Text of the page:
I bring up this crucial quote to set the premise for this month’s sentiment. Why do we teach music in our schools? Why is music basic to our civilization and considered a core class? (Goals 2000: Educate America Act, Clinton Administration)
From the earliest times in human civilization after music was found to serve purposes in distant tribal communication, it then became the core of many sacred and religious rituals. Later, music became relevant within societal systems for celebration, and by adding crafted, authentic tribal instruments to the manipulation of vocal chants (call) and responses, music was converted into entertainment, cementing itself into the psyche of release. Within a short amount of time, music was referred to as ‘rational medicine,’ playing roles in healing, religious rites, and helping the emotionally disturbed. In the medieval and renaissance periods it served as a remedy for ‘melancholy’ people, or what we know to be depression (and madness) today. Music was prescribed as ‘preventative medicine’ to enhance emotional health. We now know that music releases endorphins, which is the chemical in the brain that tells us we are happy. Current research proves that music is the only activity that activates both the left and right hemisphere of the brain, but not just that, it activates every region and nearly every subsystem, including the limbic system where we process emotions. Music is key to the human experience.
To a related point, you may have used a common phrase with your students or ensembles at one point or another: You get out of something what you put into it. Another version? You reap what you sow - nothing more, nothing less. Might it be possible that ensemble efficacy, alongside the opportunity for students to create meaningful connections through music, is being missed by none other than the director? Is it possible that the reason performances are void of emotive qualities is due to a lack of purposeful creativity?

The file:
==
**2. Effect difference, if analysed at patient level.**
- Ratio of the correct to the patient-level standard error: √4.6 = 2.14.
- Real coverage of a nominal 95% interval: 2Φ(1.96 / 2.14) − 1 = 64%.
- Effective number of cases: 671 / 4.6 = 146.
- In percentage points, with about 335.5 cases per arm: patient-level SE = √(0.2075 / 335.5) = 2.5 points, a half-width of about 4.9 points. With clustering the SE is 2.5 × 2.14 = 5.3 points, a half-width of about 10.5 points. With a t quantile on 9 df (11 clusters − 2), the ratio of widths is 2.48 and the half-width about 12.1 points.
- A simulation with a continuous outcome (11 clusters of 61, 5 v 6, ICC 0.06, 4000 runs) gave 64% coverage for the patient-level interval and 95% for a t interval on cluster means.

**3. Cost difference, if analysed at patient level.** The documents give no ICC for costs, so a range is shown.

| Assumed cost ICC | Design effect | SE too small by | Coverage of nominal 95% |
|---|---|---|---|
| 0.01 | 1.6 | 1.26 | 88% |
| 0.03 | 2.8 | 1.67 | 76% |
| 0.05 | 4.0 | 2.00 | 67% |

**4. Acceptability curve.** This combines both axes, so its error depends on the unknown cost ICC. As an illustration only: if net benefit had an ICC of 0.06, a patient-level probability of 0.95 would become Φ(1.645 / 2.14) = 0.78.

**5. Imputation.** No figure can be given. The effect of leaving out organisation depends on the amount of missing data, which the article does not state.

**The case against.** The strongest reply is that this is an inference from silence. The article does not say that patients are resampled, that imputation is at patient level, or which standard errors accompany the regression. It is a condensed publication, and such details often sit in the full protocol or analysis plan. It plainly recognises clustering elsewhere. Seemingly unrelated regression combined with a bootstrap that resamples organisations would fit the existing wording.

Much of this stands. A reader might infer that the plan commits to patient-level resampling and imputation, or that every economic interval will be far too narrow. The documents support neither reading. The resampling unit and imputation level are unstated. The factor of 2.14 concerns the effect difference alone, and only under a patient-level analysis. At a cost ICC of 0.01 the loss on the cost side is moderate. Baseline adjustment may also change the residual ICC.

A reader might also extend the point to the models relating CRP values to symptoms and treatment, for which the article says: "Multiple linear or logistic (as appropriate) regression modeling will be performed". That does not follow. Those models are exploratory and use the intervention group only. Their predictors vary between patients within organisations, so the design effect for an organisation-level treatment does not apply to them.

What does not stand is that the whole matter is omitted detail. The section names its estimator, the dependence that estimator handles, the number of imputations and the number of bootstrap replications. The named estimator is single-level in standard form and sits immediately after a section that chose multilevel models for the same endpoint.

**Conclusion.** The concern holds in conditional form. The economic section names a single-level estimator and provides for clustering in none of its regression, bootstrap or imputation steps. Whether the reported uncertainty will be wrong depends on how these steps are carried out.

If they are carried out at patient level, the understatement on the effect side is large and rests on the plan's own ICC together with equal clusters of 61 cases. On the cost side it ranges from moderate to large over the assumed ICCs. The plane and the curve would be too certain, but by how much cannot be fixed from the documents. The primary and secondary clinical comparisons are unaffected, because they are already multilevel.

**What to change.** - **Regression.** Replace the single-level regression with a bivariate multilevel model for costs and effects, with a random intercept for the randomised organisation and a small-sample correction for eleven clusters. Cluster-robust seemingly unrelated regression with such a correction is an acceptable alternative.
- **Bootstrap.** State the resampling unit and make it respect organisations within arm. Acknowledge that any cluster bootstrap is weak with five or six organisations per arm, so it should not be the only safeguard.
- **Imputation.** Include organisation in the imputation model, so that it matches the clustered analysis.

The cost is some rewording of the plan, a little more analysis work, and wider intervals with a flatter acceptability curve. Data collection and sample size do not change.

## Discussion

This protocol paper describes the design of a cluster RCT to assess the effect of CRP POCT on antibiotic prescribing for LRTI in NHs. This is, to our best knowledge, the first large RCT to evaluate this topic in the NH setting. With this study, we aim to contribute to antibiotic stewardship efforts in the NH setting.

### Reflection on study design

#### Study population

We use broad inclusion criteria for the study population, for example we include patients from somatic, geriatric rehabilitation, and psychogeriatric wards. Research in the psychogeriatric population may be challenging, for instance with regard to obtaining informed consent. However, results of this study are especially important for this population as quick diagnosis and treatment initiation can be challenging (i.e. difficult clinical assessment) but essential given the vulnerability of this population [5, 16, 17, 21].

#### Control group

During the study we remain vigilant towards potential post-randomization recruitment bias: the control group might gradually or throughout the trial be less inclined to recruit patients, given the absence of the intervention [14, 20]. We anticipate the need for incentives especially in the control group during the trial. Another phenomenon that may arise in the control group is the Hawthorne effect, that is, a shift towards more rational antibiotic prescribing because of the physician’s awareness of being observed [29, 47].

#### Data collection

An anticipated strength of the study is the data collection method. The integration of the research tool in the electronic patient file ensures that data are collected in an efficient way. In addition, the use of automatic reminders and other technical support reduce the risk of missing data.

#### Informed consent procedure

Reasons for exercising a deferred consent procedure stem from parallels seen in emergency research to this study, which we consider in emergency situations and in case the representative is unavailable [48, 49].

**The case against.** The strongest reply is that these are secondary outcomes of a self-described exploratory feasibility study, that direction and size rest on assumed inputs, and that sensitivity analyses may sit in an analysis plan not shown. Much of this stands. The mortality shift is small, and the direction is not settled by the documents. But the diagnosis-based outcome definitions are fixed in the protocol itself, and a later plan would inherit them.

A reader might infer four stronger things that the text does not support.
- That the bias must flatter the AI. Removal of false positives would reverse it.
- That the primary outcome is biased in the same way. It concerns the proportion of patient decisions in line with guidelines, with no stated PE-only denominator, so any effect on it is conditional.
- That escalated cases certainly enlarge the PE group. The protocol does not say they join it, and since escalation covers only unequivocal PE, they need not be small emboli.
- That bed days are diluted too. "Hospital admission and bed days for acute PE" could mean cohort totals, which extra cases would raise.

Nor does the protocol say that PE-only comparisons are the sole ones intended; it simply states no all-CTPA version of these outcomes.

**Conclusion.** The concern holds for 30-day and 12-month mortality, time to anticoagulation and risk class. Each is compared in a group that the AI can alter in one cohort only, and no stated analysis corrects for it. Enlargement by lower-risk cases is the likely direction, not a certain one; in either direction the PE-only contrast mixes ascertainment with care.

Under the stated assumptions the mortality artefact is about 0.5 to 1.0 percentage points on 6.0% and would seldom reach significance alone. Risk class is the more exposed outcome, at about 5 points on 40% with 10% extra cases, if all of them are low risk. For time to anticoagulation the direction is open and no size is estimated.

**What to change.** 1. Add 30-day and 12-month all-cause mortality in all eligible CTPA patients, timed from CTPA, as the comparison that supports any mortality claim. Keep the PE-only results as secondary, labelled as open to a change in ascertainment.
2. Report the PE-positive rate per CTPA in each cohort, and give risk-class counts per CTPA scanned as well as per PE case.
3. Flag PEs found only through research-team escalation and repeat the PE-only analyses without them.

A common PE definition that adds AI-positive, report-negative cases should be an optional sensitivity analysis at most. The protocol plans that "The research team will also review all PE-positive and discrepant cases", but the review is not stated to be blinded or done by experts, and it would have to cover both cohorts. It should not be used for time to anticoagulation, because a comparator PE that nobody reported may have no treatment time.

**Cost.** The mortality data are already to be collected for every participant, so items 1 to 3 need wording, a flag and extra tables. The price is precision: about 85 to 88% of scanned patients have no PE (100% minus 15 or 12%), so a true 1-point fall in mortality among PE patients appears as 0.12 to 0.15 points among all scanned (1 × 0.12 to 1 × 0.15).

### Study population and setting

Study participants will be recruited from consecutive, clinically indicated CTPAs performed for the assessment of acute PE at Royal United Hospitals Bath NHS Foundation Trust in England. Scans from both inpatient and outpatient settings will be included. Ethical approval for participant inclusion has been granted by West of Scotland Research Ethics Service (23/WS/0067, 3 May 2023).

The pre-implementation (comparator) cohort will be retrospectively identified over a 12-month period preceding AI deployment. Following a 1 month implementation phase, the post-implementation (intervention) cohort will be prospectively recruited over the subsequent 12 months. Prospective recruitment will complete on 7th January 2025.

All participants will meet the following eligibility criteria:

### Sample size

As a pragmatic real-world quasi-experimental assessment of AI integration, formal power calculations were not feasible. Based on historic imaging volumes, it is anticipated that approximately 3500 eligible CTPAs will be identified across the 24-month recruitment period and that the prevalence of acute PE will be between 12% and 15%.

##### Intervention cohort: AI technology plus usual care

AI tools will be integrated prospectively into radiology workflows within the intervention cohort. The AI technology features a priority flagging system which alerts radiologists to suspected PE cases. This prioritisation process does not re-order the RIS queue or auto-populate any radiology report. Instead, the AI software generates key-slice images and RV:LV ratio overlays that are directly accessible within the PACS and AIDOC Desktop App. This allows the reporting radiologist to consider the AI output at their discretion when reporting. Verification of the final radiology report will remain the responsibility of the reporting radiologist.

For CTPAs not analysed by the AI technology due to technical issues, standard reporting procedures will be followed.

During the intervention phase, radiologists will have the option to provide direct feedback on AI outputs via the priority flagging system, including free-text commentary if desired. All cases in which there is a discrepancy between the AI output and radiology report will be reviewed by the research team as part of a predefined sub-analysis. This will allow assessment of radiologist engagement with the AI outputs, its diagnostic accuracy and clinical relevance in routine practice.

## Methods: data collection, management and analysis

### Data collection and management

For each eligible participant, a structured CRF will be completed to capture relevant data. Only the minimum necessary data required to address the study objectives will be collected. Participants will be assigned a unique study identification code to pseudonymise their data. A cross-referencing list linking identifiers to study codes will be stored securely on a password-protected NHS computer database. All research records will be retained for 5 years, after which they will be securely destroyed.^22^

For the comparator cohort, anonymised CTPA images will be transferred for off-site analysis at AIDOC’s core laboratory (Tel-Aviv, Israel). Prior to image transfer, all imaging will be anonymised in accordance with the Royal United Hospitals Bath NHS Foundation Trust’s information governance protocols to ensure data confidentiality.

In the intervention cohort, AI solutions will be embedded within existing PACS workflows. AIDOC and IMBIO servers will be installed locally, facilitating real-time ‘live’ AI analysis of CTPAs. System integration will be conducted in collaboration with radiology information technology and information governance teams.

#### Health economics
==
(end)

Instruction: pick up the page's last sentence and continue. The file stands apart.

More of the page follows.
What many directors fail to remember in delivering their curriculum is that music is not simply meant to be performed for scheduled concerts and festivals (a school vaccuum). Our curriculum, whether band, choir, or orchestra, is the vehicle used to teach students the art of humanity and character, and consequently (hopefully) inspires a life-long love and appreciation for music. Sharing music with others is vital to the human experience, but even more important that it serves a purpose for the greater good. Meaningful work begets a meaningful life, and as mentioned in Part 1, we all yearn to feel a sense of childlike wonder and profound connection to that which inspires deep growth in our essence. There is an inherent desire within our souls to be good and do good for others by means of our personality, but we must be given the choice. Of course students enjoy performing for family and friends at concerts; however, we are missing the bulls eye completely when not providing students an authentically empowered and intrinsic emotional experience by sharing our music in performance with those who may need it most in this world.
#music #musicians #musiceducators #soulfulmusicianship #musicservicelearning